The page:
Island flavor … Named after a traditional Dominican dish, Mangú opened up recently on the Westbank. Owner Dariana Marte and her parents, Jose Dario and Jhovanny Marte, have teamed up to treat New Orleanians to a taste of the Dominican Republic. Located on Belle Chasse Highway, the new restaurant is serving up dishes like whole fried snapper with fried green plantains, mondongo (tripe stew), sancocho, and creative fusions like their “Mangú Italiano” with mashed plantains, angel hair pasta, and marinara sauce.
2112 Belle Chasse Hwy., Gretna; 504-324-9870, facebook.com/LetsMANGU
Threads of gold … After much anticipation, Saffron NOLA finally opened its doors on Magazine Street. For many years, the Vilkhus family business has been operating as mainly a catering operation and from that grew a “one-night-a-week” pop-up where they'd serve their highly sought-after cuisine in a formal restaurant setting in Gretna. Now diners can look forward to an Indian-inspired dinner (or brunch) anytime with the new restaurant open in the former Saveur space on Magazine Street. The menu includes dishes like Crabmeat Pudha with lentil pancakes and date-tamarind chutney, curried seafood gumbo, saag paneer, pork vindaloo with Goan-style curry, and plenty of delicious naan—plain, garlic, and truffle!
4128 Magazine St., 504-323-2626, saffronnola.com
Another festival? … Because there were still a few days of the year when New Orleans wasn't festin', a brand new Burger Fest is breaking out their buns on September 8 and 9 this year at Crescent Park. In concert with People United for Armstrong Park's “Jazz in the Park” series, the Burger Fest will feature vendors like Praline Connection, Creole Sneaux, Chef Johnson's Lobster Cheese Burger, Voleo Seafood Restaurant, Sweat Soul Food, and more. You can also count on scarfing those burgers to the sounds of Cyril Neville, Los Hombres Calientes, N'awlins Johnnys, Caesar Brothers Funkbox, and other local musicians.
1008 N. Peters St., 504-233-4276, pufap.org
How sweet it is … Longtime pastry chef at Lilette, Beth Biundo, just opened her very own digs on Baronne Street, dubbed Beth Biundo Sweets. Located in the spot that formerly housed Cleaver & Co., this Uptown sweet shop offers layer cakes, tarts, cookies, and candy made with quality ingredients sourced locally, whenever possible. Sip coffee brewed from Congregation Coffee Roasters while diving into a slice of pineapple ginger upside-down cake, or you can bring the sweetness home to share…
3917 Baronne St., 504-782-9736, bethbiundosweets.com
Mark your calendar! … The 11th annual Oak Street Po-Boy Festival will be held this year on Sunday, October 22, from 10 a.m. to 8 p.m., according to the announcement on the festival's Facebook page. The hugely popular event will once again take place on Oak Street in the Carrollton neighborhood and feature tons of local vendors like Blue Oak BBQ, Boucherie, GW Fins, Parkway Bakery & Tavern, Mahony's Po-Boys, and Vaucresson Sausage. In previous years, the Oak Street Po-Boy Festival has also featured plenty of beloved local musicians like the Lost Bayou Ramblers, Honey Island Swamp Band, Darcy Malone & the Tangle, and Los Po-Boy Citos. Keep checking their website for new fest features in 2017!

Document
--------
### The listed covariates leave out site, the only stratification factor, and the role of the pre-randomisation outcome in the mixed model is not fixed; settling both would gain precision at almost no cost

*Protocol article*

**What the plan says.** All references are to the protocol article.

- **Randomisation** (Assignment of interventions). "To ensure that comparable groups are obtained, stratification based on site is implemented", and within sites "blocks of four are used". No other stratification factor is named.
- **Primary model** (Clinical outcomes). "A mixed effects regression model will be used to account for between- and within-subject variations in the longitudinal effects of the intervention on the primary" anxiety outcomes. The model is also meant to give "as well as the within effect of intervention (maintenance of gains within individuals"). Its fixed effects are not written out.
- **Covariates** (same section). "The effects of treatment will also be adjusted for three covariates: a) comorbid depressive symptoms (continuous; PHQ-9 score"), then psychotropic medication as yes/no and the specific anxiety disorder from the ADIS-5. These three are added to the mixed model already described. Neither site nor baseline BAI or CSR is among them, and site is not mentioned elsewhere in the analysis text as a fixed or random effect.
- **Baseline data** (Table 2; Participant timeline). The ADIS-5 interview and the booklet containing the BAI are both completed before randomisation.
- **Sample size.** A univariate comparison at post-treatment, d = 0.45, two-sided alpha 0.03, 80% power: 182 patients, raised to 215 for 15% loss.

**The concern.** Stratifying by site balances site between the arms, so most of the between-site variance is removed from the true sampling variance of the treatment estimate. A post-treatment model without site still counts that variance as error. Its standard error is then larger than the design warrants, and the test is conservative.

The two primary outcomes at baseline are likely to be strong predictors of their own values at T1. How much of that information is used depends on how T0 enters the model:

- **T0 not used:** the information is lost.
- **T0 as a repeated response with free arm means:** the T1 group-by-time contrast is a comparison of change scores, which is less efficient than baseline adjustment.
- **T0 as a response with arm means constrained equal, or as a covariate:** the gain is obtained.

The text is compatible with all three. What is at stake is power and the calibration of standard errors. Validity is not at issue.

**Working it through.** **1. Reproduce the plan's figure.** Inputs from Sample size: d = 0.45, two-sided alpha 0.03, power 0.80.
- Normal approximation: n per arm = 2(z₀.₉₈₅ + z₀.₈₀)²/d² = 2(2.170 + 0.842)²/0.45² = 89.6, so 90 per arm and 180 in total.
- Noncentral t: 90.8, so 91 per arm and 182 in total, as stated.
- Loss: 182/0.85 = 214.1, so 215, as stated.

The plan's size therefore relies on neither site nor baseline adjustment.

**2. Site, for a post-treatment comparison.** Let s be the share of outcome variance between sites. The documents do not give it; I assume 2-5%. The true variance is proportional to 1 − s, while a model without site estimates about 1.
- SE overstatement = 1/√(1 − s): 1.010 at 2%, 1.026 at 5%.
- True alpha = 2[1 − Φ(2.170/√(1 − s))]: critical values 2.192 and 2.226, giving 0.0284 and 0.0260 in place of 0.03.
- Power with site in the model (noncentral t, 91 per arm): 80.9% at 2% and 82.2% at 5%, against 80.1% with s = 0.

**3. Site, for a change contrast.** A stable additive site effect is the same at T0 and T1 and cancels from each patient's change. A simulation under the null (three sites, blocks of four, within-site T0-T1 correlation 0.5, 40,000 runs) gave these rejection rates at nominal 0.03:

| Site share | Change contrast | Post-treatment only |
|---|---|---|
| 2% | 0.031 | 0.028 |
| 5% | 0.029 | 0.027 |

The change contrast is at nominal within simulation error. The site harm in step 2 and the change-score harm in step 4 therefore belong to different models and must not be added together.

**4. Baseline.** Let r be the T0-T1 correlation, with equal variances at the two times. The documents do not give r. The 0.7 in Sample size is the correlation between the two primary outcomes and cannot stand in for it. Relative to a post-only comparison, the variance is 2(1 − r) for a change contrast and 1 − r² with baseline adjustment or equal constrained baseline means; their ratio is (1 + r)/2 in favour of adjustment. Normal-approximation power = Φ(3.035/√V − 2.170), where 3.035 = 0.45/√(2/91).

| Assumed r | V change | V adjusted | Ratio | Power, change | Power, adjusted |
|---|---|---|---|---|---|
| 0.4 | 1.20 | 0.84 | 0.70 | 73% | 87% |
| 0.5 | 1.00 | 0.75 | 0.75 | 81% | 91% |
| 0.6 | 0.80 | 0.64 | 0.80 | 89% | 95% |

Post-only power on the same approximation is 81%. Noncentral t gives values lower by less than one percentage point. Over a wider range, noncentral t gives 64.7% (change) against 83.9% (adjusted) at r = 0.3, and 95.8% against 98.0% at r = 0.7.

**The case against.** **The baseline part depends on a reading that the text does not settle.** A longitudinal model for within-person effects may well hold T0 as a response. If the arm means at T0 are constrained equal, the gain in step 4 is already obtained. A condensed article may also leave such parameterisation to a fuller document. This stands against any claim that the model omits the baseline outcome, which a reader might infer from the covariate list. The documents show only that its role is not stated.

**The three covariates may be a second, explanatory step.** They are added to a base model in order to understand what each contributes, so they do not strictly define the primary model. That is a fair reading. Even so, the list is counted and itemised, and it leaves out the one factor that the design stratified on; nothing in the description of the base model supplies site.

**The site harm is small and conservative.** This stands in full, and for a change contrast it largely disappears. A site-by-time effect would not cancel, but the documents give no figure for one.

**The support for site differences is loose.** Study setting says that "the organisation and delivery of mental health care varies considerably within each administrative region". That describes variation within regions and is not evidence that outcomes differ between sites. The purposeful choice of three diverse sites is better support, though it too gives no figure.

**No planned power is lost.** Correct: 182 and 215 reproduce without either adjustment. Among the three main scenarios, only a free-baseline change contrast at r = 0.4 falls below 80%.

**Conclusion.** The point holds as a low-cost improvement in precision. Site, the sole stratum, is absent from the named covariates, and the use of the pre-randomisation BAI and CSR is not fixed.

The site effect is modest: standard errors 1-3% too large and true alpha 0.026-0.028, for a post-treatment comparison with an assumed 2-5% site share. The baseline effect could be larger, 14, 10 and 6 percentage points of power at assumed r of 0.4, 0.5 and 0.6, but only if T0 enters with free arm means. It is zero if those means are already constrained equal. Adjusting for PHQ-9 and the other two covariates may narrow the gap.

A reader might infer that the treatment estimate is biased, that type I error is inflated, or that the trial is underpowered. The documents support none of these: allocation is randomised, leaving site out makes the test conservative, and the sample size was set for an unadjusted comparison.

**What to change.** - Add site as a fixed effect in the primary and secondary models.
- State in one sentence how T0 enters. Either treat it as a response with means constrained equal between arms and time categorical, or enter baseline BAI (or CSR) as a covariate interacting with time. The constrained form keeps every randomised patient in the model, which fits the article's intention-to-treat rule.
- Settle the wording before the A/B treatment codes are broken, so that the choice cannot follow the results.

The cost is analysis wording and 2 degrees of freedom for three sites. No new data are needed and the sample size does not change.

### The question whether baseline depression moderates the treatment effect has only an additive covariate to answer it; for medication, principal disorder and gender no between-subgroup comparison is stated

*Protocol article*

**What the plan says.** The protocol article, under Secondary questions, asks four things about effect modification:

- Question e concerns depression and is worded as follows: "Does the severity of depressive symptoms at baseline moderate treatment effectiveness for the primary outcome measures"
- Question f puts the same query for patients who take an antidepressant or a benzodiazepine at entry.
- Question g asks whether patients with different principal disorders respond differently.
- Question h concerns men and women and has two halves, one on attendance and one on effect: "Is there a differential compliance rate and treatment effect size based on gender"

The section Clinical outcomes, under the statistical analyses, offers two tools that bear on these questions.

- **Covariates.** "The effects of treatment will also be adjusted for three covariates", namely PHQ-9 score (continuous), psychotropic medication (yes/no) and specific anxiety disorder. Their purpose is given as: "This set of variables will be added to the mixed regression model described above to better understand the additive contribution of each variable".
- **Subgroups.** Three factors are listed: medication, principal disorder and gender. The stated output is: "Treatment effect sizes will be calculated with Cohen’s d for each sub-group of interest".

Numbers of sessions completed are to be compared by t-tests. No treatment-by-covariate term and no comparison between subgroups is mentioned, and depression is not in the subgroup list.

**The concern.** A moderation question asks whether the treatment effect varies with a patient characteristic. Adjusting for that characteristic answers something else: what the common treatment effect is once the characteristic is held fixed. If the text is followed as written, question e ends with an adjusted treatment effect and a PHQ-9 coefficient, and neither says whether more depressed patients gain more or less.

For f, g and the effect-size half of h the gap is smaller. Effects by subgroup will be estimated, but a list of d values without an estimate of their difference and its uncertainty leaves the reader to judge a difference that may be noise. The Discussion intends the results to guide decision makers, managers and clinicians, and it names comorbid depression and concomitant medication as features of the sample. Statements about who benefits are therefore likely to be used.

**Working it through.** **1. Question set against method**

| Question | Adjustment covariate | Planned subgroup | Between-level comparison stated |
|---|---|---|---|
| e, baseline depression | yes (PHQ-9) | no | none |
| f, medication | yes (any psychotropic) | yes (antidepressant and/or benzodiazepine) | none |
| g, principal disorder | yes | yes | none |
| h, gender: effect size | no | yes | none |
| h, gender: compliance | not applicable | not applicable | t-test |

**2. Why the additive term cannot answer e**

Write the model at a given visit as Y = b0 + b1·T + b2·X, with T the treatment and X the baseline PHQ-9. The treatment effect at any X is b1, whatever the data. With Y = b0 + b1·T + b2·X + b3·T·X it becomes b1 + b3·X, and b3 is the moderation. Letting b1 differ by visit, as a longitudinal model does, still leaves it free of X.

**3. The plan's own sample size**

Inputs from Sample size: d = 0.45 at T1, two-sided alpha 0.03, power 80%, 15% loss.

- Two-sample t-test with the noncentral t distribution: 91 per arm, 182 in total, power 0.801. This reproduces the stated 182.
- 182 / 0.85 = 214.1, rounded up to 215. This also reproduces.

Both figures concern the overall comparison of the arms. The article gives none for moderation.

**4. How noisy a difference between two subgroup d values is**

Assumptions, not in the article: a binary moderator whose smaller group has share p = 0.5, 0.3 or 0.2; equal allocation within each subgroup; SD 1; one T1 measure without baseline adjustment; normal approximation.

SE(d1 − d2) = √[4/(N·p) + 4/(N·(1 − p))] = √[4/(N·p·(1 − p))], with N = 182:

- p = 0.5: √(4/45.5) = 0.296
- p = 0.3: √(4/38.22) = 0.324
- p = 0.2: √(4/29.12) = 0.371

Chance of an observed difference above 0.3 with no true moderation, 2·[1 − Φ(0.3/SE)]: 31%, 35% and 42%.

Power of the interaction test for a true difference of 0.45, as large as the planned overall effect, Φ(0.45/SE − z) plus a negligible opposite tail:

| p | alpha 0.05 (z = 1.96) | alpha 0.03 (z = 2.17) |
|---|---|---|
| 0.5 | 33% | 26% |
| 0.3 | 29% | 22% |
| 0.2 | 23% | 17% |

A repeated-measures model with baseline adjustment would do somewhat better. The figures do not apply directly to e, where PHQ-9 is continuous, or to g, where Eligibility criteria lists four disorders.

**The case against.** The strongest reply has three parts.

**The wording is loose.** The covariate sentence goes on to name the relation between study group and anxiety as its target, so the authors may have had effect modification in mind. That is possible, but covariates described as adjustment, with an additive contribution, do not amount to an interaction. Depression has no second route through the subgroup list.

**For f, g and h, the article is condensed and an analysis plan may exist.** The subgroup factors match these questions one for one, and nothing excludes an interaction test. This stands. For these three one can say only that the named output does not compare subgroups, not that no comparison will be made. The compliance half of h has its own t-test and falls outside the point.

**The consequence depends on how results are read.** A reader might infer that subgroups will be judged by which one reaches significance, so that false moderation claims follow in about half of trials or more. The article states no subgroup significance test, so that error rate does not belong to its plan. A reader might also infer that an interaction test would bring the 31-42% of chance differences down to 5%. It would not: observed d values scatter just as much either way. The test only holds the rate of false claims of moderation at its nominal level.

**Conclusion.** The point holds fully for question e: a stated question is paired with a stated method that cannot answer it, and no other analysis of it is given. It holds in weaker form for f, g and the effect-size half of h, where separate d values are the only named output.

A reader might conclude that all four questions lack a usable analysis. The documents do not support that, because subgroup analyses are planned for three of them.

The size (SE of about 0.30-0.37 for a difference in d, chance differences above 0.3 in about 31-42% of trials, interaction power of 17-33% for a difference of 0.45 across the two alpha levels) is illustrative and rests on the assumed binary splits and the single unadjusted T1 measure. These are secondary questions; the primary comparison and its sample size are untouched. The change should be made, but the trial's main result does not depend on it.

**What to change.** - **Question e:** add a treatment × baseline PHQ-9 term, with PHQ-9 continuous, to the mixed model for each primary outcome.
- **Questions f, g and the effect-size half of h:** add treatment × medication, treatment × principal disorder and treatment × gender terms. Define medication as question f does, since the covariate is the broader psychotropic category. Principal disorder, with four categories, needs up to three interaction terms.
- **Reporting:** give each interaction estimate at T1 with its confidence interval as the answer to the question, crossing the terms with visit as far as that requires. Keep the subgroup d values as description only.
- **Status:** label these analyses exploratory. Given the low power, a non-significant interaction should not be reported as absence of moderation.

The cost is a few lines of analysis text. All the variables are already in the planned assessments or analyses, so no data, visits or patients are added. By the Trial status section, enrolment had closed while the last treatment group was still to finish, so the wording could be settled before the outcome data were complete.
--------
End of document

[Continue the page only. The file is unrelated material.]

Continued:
Rest in peace … Last month, to everyone's dismay, David Montes de Oca passed away at the too-young age of 36, according to Nola.com. Known as the vivacious and determined owner of Taqueria Chilangos in Kenner, Montes de Oca grew up in Mexico City and moved to New Orleans right after the levee failures in 2005. He started out with a food truck that grew into his restaurant on Roosevelt Boulevard, which later won “best traditional taco” at the Top Taco competition that occurred earlier this year. He even had plans to open a second Taqueria Chilangos on Williams Boulevard. His death will be a great loss to the Greater New Orleans community, and we offer deep sympathy to his family and friends.
So long, farewell! … In what seems to be a trend the past couple of months, several restaurants shuttered recently, enough to warrant what may become a regular section of this column.
In late July, Bywater neighborhood joint Cafe Henri, created by the Cure Collective, closed its doors. In an announcement on the restaurant's Facebook page, co-owner Neal Bodenheimer explains the cafe's demise and thanks the devoted fans for their patronage. “While Bywater felt a lot like Freret Street and Lower Decatur, we did not fully appreciate the forces at play. It’s easy to feel the romance of a neighborhood on the rise,” Bodenheimer says. “Yet, each locale comes with its own learning curve.” Citing a loss of film industry business and the evolution of the Bywater into a short-term rental market, Cafe Henri simply lacked enough regular business to continue. They also stated that they hoped to reopen the cafe sometime in the future in another location.
Also at the tail-end of July, the popular N. Rampart Street eatery Dreamy Weenies shuttered after more than five years of business. Offering house-made franks, turkey wieners, Polish sausage, and halal beef, Dreamy Weenies had an enormously diverse menu and a huge following. No reason has yet been discovered regarding the closure, but regardless of why, they will be missed!
In the same fateful time period as the closings of Cafe Henri and Dreamy Weenies, Italian restaurant Altamura also closed its doors. Located inside the elegant Magnolia Mansion on Prytania Street, Altamura was a restaurant that opened only a year ago by Jack Petronella of Manhattan Jack.To make matters worse, Manhattanjack has now officially closed. Co-owner Coleman Jernigan wanted to keep the popular coffee and breakfast spot on Prytania Street open, but was unable to due so because of financial problems.